Eugenia graduated from Minsk State Linguistic University with a degree in Intercultural Communication, Translation/Interpretation (Italian, English). Currently she works as a business analyst, freelance interpreter and tutor. She’s fond of numismatics, photos, good books and sports, adores travelling and cooking.
A bill, AB 1326, requiring virtual currency companies to be licensed passed the California Assembly with bipartisan support. Coin Center supports the proposed digital currency regulation in California and Electronic Frontier Foundation does not. Who is going to win the debate?
Legislation in California aims to regulate virtual currency, but still, the cryptocurrency community happens to observe heated debate among Bitcoin advocates over whether new bill would consolidate the new industry or if it would destroy young bitcoin companies.
The bill under discussion was created by Matt Dababneh, California Assembly member, and it deals with virtual currency firms. Briefly, the bill seeks to forbid operating unless virtual currency companies receive a license from the Department of Business Oversight (DBO) or an exemption from the agency. Plus, according to the bill, applicants would pay a non-refundable fee of $5,000, and an annual renewal fee of $2500.
“AB 1326 is a balanced approach that will give consumers confidence that they are dealing with a legitimate business and still allow for innovation in the virtual currency industry,” Dababneh says on his website.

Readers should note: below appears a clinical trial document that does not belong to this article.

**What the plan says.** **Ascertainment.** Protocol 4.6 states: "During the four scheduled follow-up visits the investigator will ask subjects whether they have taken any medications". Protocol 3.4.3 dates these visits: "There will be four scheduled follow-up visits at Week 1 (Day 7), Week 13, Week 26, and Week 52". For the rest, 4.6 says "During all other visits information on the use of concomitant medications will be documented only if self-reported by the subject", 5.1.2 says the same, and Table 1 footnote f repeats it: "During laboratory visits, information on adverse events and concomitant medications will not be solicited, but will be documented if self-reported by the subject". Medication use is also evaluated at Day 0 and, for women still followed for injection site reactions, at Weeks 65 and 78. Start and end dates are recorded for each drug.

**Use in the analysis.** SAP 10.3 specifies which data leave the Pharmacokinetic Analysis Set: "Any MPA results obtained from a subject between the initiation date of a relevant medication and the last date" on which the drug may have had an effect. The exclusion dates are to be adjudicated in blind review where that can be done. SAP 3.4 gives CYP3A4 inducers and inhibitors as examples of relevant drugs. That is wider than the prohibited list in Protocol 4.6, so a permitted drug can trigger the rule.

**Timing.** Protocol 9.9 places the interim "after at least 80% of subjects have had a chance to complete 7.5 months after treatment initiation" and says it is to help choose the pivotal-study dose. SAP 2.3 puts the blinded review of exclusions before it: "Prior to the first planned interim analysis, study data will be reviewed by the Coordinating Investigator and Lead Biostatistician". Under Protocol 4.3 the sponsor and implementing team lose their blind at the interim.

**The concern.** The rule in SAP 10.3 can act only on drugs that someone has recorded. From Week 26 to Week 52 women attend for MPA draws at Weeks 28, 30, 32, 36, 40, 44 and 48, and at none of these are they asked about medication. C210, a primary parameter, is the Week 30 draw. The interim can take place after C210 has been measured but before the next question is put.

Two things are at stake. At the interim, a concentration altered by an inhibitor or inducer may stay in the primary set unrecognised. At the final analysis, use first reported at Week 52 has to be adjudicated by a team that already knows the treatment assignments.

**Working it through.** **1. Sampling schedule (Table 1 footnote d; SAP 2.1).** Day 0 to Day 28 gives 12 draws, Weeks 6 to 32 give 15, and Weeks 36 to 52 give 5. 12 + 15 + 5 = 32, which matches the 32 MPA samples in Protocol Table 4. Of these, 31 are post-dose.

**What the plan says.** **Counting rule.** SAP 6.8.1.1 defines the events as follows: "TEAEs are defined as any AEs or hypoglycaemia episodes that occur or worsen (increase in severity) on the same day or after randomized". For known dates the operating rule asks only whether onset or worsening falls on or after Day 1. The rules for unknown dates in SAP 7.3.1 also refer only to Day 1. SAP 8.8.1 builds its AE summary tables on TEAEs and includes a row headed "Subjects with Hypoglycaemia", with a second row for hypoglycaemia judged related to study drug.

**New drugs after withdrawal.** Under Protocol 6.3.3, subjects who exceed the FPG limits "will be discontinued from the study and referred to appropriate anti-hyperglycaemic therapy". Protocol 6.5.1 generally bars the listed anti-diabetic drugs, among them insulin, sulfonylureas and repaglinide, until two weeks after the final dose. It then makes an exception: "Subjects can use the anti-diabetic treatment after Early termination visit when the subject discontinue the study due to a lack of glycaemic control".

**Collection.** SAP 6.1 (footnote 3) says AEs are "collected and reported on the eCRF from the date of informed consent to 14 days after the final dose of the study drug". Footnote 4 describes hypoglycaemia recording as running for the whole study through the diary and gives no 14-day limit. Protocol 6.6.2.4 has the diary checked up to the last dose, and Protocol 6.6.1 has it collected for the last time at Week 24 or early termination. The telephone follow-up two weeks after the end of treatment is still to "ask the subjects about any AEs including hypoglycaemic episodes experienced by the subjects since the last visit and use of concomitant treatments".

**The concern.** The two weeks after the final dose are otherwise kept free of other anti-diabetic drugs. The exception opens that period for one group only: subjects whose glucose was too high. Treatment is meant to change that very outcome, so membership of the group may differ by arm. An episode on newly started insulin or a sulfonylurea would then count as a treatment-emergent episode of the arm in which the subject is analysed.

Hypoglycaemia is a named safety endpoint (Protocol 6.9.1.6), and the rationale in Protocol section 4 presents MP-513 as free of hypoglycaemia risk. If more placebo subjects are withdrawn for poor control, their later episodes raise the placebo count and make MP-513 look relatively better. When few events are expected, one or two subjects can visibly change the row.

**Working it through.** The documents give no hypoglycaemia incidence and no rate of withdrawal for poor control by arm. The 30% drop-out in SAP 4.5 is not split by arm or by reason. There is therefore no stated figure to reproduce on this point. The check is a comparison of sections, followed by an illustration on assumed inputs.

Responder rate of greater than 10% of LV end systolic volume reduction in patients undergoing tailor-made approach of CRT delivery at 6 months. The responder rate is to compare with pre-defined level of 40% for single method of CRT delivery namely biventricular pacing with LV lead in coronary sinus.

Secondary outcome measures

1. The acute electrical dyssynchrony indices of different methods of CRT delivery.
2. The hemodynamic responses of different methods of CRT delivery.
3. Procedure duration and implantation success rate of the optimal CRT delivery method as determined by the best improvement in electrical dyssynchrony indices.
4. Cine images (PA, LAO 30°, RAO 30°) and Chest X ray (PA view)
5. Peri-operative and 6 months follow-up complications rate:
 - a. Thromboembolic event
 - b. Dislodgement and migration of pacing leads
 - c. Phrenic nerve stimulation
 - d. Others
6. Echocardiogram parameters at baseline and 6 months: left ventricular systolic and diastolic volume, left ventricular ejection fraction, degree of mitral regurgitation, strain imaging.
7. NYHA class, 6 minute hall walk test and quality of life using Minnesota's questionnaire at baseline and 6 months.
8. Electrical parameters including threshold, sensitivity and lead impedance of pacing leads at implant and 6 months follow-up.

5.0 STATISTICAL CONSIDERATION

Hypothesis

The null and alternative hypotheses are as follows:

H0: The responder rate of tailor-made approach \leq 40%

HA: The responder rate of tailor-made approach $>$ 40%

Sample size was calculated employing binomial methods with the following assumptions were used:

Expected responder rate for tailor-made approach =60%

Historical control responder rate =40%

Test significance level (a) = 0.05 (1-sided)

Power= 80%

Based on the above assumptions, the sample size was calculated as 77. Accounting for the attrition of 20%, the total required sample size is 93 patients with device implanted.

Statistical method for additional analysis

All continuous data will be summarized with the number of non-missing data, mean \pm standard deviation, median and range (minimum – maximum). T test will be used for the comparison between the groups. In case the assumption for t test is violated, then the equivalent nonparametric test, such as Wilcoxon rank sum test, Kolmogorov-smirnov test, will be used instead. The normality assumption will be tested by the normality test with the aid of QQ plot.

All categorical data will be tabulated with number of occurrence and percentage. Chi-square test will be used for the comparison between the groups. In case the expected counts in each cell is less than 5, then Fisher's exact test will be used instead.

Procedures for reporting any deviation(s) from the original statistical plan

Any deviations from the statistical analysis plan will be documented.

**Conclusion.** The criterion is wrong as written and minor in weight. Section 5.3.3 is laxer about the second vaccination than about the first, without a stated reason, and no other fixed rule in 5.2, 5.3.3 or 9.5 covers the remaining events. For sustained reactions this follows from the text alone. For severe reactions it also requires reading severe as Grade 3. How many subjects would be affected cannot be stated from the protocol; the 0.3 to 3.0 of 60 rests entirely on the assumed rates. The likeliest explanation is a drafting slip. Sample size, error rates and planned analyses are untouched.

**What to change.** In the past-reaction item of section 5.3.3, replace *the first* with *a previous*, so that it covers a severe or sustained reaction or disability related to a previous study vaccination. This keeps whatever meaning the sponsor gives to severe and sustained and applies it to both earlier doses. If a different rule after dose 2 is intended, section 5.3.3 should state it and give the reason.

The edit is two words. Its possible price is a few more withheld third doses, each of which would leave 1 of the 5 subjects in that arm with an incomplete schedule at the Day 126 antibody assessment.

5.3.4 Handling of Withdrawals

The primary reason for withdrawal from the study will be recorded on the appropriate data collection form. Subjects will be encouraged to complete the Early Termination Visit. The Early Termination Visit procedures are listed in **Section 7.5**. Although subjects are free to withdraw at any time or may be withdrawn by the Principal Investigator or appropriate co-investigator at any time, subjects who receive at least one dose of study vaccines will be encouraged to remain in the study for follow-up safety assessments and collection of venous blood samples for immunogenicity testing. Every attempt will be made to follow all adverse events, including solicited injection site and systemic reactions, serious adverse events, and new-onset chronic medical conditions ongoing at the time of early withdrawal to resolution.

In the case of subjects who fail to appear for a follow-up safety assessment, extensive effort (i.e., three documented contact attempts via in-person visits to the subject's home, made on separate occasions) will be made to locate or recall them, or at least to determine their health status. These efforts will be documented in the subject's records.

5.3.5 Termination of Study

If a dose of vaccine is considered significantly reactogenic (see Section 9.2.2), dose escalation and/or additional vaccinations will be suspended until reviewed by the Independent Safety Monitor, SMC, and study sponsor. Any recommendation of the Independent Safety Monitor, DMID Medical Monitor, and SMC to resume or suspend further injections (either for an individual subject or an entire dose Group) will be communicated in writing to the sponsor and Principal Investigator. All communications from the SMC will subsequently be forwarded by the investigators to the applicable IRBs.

On August 7, the Electronic Frontier Foundation (EFF), a San Francisco-based digital rights advocacy group, launched an online petition opposing the California bill.
The Foundation said: “The bill could chill virtual currency innovation in California. We have philosophical issues with A.B. 1326-both the type of regulatory scheme it’s proposing as well as the timing of this regulation in relation to the development of new virtual currency technologies-and we also have concerns about how the bill is technically written.”
The Washington, D.C.-based Coin Center supporting the proposed California legislation stated that the bill offers the best possible compromise under the circumstances. Peter Van Valkenburgh, director of research at Coin Center, said that the California law is a “model for sound regulation in this sector.”
“A Bitcoin company that actually holds all of the private keys for some user is acting just like a bank or a money transmitter. It’s very difficult to convince politicians that between two companies with very similar risk profiles, one that holds peoples bitcoins and one that holds their fiat, the Bitcoin business should get special treatment,” he added.
“The biggest problems with this legislation aren’t for large, established Bitcoin companies that have the resources to engage in Sacramento,” EFF activism director Rainey Reitman said in the e-mail to Bloomberg BNA on August 13th. The proposed rules would impact “all the other creators and innovators in the virtual currency space … who would have to go through the application process, and who would be completely at the whim of a Commissioner with total power,” Reitman added.
In a press release Dababneh responded to all of EFF critisisms, saying they have “little expertise in the area of financial regulation and is generally beyond its depths on the appropriate levels of safety and soundness regulation required of financial service providers.”
“I have met with individuals and companies from the largest virtual currency trading platforms to individual hobbyist developing apps while at coffee shops. Every suggestion they have provided has led to a direct change to AB 1326 or we have otherwise resolved their concerns”, he said.
He said that the language in the bill is very clear and has been negotiated with the companies that develop platforms in the virtual currency ecosystem. According to Dababneh, the bill is far friendlier to innovators and the long-term future of virtual currency than the New York’s BitLicense, reports EconoTimes.